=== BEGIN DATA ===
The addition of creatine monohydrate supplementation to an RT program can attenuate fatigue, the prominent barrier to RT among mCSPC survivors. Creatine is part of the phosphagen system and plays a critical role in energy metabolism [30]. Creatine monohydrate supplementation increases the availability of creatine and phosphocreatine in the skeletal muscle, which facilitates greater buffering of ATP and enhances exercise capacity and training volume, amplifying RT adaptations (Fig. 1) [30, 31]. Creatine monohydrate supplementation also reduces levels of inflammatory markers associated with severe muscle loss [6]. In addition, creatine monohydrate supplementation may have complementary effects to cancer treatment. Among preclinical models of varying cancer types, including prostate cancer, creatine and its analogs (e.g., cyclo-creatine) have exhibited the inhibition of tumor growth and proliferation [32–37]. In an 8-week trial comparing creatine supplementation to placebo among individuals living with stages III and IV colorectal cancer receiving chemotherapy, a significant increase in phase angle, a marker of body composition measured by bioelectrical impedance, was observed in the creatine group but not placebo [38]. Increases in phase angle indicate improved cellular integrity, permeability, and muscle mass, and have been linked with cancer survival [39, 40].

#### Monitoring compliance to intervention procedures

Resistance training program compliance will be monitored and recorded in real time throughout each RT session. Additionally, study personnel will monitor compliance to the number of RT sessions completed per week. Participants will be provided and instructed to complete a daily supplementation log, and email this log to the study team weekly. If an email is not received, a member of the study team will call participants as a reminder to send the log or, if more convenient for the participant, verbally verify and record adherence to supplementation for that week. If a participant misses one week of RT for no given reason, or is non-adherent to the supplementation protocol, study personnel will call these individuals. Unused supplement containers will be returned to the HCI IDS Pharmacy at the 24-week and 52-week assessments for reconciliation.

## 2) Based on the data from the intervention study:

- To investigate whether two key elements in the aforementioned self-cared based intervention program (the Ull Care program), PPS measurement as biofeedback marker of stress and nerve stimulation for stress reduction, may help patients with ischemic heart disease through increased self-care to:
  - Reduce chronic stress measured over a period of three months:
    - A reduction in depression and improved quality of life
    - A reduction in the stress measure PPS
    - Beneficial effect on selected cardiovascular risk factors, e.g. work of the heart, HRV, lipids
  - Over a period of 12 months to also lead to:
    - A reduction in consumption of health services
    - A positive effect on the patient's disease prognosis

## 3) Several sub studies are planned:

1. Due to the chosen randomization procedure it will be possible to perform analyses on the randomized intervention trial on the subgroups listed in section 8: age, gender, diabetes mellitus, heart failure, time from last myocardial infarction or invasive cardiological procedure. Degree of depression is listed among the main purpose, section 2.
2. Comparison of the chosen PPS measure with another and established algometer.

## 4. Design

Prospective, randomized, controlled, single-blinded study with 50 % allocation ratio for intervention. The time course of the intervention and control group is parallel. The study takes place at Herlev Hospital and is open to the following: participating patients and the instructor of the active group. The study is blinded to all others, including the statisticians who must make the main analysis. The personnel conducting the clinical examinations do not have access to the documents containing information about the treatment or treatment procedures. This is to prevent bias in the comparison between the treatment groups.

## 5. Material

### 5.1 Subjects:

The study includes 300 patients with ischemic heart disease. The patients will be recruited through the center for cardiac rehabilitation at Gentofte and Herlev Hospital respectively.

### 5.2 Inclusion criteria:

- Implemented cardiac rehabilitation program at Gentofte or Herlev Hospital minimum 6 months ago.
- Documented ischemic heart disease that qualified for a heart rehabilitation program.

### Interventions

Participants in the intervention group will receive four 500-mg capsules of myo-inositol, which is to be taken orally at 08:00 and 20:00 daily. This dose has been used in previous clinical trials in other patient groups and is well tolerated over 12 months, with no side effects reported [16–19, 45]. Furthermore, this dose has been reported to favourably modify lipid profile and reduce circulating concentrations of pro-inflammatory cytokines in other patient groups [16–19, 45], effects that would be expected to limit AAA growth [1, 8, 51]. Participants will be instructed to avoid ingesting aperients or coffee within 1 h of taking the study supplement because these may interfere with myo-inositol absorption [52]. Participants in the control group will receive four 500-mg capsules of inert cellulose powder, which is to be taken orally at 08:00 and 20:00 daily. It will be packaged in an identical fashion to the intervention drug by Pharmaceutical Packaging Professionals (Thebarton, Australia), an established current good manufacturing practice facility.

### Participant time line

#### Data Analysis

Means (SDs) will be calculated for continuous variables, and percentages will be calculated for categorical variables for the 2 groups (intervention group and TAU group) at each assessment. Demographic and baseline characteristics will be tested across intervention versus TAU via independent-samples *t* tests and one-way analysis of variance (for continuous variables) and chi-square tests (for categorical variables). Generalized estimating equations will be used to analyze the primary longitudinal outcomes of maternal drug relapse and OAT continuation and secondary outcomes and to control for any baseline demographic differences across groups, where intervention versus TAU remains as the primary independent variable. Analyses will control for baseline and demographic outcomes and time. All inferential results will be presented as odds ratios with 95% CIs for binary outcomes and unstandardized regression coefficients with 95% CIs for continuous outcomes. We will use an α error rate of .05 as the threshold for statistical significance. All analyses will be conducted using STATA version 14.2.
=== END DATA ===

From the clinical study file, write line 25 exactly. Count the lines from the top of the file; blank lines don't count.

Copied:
Participants in the intervention group will receive four 500-mg capsules of myo-inositol, which is to be taken orally at 08:00 and 20:00 daily. This dose has been used in previous clinical trials in other patient groups and is well tolerated over 12 months, with no side effects reported [16–19, 45]. Furthermore, this dose has been reported to favourably modify lipid profile and reduce circulating concentrations of pro-inflammatory cytokines in other patient groups [16–19, 45], effects that would be expected to limit AAA growth [1, 8, 51]. Participants will be instructed to avoid ingesting aperients or coffee within 1 h of taking the study supplement because these may interfere with myo-inositol absorption [52]. Participants in the control group will receive four 500-mg capsules of inert cellulose powder, which is to be taken orally at 08:00 and 20:00 daily. It will be packaged in an identical fashion to the intervention drug by Pharmaceutical Packaging Professionals (Thebarton, Australia), an established current good manufacturing practice facility.